byauthor unknown. Publication info - London: Reprinted for T. Becket and P.A. De Hondt, 1765.
Katharine Nairn and Patrick Ogilvie were involved in a sort of eighteenth-century soap opera. Nairn was married to Thomas Ogilvie, a man twice her age. They shared their home with his younger brother Patrick and the mistress of the youngest brother of the family, Alexander. Thomas was poisoned and died. Nairn and Patrick were charged with his death, and with incest, i.e. adultery, both capital crimes. The most important witness at their trial was Alexander's mistress, Anne Clark, a former... Topics: adultery, murder, incest, prostitution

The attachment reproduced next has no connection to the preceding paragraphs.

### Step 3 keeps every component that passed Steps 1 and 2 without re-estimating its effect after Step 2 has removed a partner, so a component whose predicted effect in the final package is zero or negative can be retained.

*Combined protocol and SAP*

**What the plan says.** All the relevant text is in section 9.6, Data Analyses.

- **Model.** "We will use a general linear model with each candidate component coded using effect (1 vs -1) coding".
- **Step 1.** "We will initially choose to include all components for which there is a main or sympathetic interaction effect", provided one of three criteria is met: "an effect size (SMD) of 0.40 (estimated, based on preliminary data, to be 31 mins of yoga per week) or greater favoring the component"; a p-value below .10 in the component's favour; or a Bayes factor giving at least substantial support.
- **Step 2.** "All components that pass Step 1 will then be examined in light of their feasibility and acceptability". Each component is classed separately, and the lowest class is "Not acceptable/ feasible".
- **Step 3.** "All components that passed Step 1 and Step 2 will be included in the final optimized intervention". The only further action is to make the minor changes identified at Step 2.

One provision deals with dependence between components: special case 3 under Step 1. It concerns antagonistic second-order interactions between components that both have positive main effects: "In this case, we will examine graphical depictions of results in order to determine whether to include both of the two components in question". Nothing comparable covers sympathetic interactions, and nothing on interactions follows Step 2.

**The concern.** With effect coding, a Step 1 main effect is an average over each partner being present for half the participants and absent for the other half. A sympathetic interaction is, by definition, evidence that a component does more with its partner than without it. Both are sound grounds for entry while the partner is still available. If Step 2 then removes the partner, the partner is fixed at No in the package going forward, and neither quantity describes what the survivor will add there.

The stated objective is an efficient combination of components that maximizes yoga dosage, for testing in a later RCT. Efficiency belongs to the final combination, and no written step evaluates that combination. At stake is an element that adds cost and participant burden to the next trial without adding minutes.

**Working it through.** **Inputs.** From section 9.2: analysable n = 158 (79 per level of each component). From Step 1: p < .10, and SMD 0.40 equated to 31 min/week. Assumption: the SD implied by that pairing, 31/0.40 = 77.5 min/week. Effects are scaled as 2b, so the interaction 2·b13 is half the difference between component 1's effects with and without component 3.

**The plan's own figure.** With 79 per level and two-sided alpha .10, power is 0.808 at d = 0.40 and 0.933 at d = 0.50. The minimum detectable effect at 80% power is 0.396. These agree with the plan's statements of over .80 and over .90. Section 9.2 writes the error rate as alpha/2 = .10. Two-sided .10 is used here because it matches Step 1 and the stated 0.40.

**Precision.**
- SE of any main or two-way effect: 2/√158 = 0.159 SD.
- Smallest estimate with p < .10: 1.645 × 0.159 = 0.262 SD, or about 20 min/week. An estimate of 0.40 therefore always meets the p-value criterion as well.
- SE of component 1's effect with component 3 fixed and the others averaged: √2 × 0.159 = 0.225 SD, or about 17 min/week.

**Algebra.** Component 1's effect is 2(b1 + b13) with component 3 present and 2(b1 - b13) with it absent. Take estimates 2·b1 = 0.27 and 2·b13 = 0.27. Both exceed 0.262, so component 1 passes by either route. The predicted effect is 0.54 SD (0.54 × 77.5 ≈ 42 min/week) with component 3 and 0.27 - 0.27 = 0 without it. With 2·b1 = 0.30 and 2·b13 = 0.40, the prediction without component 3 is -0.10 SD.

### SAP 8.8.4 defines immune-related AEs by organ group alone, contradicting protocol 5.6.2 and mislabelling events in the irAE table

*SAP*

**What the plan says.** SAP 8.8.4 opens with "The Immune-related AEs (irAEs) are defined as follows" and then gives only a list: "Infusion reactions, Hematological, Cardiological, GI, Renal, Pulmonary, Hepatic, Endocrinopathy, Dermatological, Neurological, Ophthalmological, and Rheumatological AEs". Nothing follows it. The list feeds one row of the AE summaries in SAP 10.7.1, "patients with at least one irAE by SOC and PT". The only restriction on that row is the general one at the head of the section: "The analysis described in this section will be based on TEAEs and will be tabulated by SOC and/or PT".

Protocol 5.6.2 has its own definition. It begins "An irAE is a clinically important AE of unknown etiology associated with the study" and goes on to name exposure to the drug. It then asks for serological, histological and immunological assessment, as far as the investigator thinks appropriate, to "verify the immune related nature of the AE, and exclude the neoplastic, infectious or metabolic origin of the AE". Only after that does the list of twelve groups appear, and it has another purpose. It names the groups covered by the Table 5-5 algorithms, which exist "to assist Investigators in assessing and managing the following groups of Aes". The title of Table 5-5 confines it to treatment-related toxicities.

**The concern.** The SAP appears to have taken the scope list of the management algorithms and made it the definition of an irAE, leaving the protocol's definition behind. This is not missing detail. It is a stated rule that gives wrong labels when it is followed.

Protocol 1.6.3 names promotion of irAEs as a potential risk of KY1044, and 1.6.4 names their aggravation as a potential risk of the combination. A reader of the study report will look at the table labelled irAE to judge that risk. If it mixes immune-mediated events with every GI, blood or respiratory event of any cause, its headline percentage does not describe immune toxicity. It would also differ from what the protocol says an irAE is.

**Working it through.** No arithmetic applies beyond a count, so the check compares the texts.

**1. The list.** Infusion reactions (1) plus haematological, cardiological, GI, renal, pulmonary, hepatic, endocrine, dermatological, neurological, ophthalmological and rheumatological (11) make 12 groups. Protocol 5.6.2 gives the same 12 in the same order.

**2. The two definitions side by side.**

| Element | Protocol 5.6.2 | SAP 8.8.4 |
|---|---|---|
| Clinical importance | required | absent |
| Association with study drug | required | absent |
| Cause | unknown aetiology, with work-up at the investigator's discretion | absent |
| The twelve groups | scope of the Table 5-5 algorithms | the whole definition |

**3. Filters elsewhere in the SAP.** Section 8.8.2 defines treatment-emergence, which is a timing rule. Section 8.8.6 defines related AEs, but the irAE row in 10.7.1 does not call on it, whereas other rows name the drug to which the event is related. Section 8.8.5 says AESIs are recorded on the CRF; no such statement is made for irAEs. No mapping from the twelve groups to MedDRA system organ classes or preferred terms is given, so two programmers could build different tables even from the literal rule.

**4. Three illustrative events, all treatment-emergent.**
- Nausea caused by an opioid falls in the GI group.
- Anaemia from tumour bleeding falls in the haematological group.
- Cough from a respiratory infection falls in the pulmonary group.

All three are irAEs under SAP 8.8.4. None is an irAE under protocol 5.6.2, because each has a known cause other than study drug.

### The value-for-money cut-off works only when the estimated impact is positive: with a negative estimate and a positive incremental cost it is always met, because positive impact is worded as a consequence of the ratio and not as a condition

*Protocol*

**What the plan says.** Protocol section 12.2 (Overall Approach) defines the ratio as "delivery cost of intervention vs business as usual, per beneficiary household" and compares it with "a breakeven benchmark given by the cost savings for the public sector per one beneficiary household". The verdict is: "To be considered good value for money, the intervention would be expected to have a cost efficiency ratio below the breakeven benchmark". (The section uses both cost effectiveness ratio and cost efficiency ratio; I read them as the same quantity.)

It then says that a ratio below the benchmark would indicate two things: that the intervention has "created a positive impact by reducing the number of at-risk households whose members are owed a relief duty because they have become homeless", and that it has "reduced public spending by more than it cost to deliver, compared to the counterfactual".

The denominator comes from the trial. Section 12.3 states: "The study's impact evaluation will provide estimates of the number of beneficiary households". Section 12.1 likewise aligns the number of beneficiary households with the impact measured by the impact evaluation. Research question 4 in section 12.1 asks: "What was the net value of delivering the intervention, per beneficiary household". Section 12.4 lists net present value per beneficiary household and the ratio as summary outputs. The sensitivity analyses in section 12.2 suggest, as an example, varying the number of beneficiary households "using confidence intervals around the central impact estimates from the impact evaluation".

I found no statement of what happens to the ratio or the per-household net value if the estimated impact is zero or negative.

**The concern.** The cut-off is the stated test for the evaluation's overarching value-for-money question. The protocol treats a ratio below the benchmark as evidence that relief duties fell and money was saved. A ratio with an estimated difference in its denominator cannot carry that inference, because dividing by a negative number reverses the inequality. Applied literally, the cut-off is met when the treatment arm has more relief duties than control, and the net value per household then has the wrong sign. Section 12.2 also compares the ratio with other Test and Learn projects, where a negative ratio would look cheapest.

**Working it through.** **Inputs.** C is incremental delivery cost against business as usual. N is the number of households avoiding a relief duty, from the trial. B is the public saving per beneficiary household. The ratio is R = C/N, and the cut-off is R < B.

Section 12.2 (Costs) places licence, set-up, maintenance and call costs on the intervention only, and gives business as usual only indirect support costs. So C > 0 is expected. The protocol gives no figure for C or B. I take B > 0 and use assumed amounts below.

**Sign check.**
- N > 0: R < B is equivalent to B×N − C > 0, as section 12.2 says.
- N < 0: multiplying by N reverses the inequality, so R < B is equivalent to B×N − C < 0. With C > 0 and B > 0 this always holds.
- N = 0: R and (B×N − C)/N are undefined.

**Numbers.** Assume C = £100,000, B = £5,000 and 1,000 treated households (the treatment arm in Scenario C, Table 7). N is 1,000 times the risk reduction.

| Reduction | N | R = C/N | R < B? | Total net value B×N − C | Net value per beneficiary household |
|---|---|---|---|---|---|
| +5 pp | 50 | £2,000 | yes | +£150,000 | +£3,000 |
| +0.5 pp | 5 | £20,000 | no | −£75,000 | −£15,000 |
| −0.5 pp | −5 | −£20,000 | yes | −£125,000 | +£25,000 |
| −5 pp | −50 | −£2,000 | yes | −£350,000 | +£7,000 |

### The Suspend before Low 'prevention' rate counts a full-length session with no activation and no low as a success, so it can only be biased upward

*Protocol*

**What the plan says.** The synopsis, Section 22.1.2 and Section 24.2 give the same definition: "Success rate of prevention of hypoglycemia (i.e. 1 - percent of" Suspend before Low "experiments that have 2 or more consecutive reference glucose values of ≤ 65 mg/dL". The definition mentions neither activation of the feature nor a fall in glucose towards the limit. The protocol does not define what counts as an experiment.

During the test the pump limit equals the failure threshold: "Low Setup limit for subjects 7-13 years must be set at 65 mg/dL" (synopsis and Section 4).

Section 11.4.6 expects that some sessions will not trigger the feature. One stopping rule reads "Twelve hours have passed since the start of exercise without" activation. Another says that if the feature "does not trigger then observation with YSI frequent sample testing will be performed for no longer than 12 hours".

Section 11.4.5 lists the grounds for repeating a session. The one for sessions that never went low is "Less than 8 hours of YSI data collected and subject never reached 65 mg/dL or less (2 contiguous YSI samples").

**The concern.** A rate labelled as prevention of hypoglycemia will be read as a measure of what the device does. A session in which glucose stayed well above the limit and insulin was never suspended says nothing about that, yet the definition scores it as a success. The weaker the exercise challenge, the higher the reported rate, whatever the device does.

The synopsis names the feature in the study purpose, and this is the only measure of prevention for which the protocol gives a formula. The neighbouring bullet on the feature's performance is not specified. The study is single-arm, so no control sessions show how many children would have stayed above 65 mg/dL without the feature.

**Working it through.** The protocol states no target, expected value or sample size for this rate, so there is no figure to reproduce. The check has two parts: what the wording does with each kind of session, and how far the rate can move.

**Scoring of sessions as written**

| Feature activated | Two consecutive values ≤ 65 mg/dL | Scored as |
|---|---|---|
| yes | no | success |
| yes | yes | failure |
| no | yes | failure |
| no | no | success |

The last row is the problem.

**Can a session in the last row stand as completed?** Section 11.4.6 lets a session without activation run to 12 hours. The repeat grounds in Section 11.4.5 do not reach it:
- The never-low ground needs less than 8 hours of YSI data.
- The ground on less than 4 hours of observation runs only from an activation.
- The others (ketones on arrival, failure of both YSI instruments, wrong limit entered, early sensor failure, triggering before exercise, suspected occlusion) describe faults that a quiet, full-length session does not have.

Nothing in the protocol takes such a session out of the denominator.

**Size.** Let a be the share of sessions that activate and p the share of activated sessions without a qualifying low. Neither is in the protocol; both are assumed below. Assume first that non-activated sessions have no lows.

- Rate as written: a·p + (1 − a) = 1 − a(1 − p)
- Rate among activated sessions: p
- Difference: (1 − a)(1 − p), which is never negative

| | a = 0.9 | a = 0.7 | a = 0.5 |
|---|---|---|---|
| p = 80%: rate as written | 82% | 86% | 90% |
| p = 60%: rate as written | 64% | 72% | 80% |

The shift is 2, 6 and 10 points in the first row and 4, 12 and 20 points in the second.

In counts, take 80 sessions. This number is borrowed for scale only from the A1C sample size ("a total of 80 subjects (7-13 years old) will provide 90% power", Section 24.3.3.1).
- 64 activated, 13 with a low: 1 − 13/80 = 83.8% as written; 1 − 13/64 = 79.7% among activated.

byUnknown. Publication info: New York: Frank Leslie, 1875.
A case which has passed from the public consciousness, but which in its time fascinated the United States, was the adulterous relationship between the prominent and popular minister Henry Ward Beecher and Elizabeth Tilton, the wife of an important member of his church. Mrs. Tilton more than once confessed adultery, and then revoked her confessions. The dispute led to a fabulously notorious court trial when Mr. Tilton brought suit against Beecher. Beecher's reputation was tarnished, but in a... Topics: Henry Ward Beecher, Elizabeth Tilton, adultery, trial